Tuesday, September 26th, 2017

Ask a Doc: Tylenol, Advil, or Aspirin?


by Arun Nagpaul, MD

Dear Doc,

What is the best over the counter pain reliever to take? Is there a real difference between Aspirin, Advil, and Tylenol?

We have so many choices to make every day! Many of the decisions are in the long run inconsequential, what socks to wear to match my outfit, what ringtone to have or should I buy a Chevy or a Ford?  Other decisions are much more significant.  Who do you marry, what do you name your children, and what kind of cereal do you eat in the morning?  Did you know that there are over 387 different types of breakfast cereals available in the U.S. ranging from healthy named “Banana Nut Granola” to unhealthy named “Bart’s Peanut Butter Chocolate Crunch.” Since 69 % of adults in the US are overweight and 18 % of children 6 to 19 are obese, I would conclude we have way too many choices to make and we are not making good breakfast choices!

When it comes to over the counter pain relievers, you have listed the three common choices. They are not the same medications and understanding them is important to avoiding potential side effects.

The chemical name for Tylenol is acetaminophen. You may see other brands of the product (Tempra, Panadol or generic store brands) but they all have the same equivalent medicinal ingredient, acetaminophen.  Acetaminophen has been around for years and is safe for use as a pain reliever and fever reducer in its recommended doses. It can be used in both adults and children.  Acetaminophen does not help with inflammation.

Although usually well tolerated, acetaminophen can cause serious liver damage if the recommended doses are exceeded either accidentally or intentionally. In fact, acetaminophen is responsible for 100,000 calls to poison control centers, 56,000 emergency room visits, 26,000 hospitalizations, and 450 deaths from liver failure each year! The adult dosage should not exceed 4000 mg per day.  Accidental overdoses may occur when people are take multiple medical remedies for the flu, cough or cold as many prescription pain medications and over the counter cold remedies include acetaminophen as one of their active ingredients. Always check to see if acetaminophen is included as an active ingredient and limit your total acetaminophen intake to recommended doses. If you are going to stay on any medication long term, work with your medical provider to ensure that it is safe for you and that you receive the proper monitoring for side effects. Studies have shown that alcohol consumption and fasting due to illness, anorexia or malnutrition increase the risk of liver injury due to acetaminophen.

Advil and Motrin both have ibuprofen as their sole medicinal ingredient. Ibuprofen is one drug in a class of drugs called Non-steroidal Anti-inflammatory Drugs (NSAIDS). Ibuprofen, like acetaminophen, can be used for pain and fever relief. In addition, ibuprofen has an anti-inflammatory action that can reduce swelling and pain due to inflammation. Ibuprofen does alter platelet function (the cells that play a role in clotting) and can prolong bleeding time.  Ibuprofen may irritate the stomach lining causing gastritis or ulcers.   Ibuprofen may also impair kidney function. Millions of doses of ibuprofen are taken each year with most not having any significant side effects. However, if you are prone to bleeding, ulcers or have impaired kidney function this group of drugs should be avoided.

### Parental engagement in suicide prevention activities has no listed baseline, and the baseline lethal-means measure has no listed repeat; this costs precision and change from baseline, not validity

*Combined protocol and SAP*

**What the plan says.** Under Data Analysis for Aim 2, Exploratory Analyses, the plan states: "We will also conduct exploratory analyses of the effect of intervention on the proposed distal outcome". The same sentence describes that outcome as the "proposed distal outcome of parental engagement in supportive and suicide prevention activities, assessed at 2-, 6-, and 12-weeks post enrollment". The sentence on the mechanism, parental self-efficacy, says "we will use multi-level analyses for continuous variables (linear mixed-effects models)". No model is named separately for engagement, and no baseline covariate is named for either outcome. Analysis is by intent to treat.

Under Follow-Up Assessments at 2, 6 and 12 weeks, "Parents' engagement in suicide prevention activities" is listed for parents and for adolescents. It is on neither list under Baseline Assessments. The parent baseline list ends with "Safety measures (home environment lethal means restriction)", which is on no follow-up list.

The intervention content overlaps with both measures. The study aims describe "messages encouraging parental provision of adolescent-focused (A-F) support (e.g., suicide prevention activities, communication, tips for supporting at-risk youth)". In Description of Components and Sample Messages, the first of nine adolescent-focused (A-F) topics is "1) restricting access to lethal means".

Aspirin’s chemical name is acetylsalicylic acid (ASA) and it is another drug in the NSAID class. Similar to ibuprofen, aspirin can relieve fever, pain and inflammation.  Aspirin also affects the platelet (blood clotting) function, so sometimes aspirin is purposefully prescribed as a blood thinner to prevent heart attacks and strokes. Aspirin has the same potential as ibuprofen to cause gastrointestinal and kidney side effects. If you have ringing in your ears or hearing loss after taking aspirin, it may be an indication of an aspirin overdose. In addition, aspirin should not be given to children as aspirin has been linked to a rare, but serious, metabolic pediatric condition called Reye’s syndrome.

From mismatched outfits to our widening waistline, our decisions have consequences. If you are interested in choosing a healthy cereal, dieticians recommend choosing one with at least 5 grams of fiber, less than 5 grams of sugar and one with at least 3 grams of protein. I would also suggest staying away from anything that has a candy bar or super hero in its name!  When choosing a pain reliever, review the active ingredients, the appropriate dose, and the potential side effects. Be alert to over the counter medications that may include acetaminophen as an ingredient as to avoid unintentionally exceeding the recommended dose of acetaminophen. As always, before starting any medication, consider seeking the advice of your medical provider.

Stay healthy, and remember the quote by Lord Byron, “Always laugh when you can. It is cheap medicine.“